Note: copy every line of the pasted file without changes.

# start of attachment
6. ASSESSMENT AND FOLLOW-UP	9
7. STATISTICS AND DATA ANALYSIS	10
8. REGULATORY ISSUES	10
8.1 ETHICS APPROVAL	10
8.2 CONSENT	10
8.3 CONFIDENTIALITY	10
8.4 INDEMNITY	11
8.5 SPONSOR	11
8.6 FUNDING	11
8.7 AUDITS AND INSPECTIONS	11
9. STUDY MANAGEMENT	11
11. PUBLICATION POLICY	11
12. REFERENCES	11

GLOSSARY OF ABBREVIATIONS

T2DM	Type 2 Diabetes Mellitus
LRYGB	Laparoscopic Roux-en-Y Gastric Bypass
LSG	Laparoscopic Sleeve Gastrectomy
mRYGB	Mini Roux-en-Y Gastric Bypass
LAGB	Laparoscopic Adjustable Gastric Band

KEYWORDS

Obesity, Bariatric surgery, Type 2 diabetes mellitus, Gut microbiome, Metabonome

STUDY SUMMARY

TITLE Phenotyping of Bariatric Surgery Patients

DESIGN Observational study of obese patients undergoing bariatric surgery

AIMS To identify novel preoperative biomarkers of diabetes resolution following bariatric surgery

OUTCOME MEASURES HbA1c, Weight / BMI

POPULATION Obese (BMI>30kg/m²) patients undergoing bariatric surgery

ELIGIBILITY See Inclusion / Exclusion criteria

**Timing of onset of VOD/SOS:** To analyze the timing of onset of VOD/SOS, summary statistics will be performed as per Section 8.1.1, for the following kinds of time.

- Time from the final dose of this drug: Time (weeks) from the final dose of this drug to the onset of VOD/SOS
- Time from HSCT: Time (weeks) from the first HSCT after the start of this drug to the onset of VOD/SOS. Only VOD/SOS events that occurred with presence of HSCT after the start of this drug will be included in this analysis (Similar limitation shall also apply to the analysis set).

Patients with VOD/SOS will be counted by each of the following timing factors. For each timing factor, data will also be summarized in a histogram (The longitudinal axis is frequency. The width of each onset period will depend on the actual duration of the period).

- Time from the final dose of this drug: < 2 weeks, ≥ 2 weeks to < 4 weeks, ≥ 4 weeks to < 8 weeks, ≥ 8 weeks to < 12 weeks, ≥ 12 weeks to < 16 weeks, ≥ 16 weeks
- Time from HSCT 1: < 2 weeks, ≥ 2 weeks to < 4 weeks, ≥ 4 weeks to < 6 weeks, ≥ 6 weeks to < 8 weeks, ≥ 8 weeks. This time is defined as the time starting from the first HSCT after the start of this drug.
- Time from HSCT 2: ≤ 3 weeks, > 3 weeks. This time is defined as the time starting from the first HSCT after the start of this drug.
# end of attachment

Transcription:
6. ASSESSMENT AND FOLLOW-UP	9
7. STATISTICS AND DATA ANALYSIS	10
8. REGULATORY ISSUES	10
8.1 ETHICS APPROVAL	10
8.2 CONSENT	10
8.3 CONFIDENTIALITY	10
8.4 INDEMNITY	11
8.5 SPONSOR	11
8.6 FUNDING	11
8.7 AUDITS AND INSPECTIONS	11
9. STUDY MANAGEMENT	11
11. PUBLICATION POLICY	11
12. REFERENCES	11

GLOSSARY OF ABBREVIATIONS

T2DM	Type 2 Diabetes Mellitus
LRYGB	Laparoscopic Roux-en-Y Gastric Bypass
LSG	Laparoscopic Sleeve Gastrectomy
mRYGB	Mini Roux-en-Y Gastric Bypass
LAGB	Laparoscopic Adjustable Gastric Band

KEYWORDS

Obesity, Bariatric surgery, Type 2 diabetes mellitus, Gut microbiome, Metabonome

STUDY SUMMARY

TITLE Phenotyping of Bariatric Surgery Patients

DESIGN Observational study of obese patients undergoing bariatric surgery

AIMS To identify novel preoperative biomarkers of diabetes resolution following bariatric surgery

OUTCOME MEASURES HbA1c, Weight / BMI

POPULATION Obese (BMI>30kg/m²) patients undergoing bariatric surgery

ELIGIBILITY See Inclusion / Exclusion criteria

**Timing of onset of VOD/SOS:** To analyze the timing of onset of VOD/SOS, summary statistics will be performed as per Section 8.1.1, for the following kinds of time.

- Time from the final dose of this drug: Time (weeks) from the final dose of this drug to the onset of VOD/SOS
- Time from HSCT: Time (weeks) from the first HSCT after the start of this drug to the onset of VOD/SOS. Only VOD/SOS events that occurred with presence of HSCT after the start of this drug will be included in this analysis (Similar limitation shall also apply to the analysis set).

Patients with VOD/SOS will be counted by each of the following timing factors. For each timing factor, data will also be summarized in a histogram (The longitudinal axis is frequency. The width of each onset period will depend on the actual duration of the period).

- Time from the final dose of this drug: < 2 weeks, ≥ 2 weeks to < 4 weeks, ≥ 4 weeks to < 8 weeks, ≥ 8 weeks to < 12 weeks, ≥ 12 weeks to < 16 weeks, ≥ 16 weeks
- Time from HSCT 1: < 2 weeks, ≥ 2 weeks to < 4 weeks, ≥ 4 weeks to < 6 weeks, ≥ 6 weeks to < 8 weeks, ≥ 8 weeks. This time is defined as the time starting from the first HSCT after the start of this drug.
- Time from HSCT 2: ≤ 3 weeks, > 3 weeks. This time is defined as the time starting from the first HSCT after the start of this drug.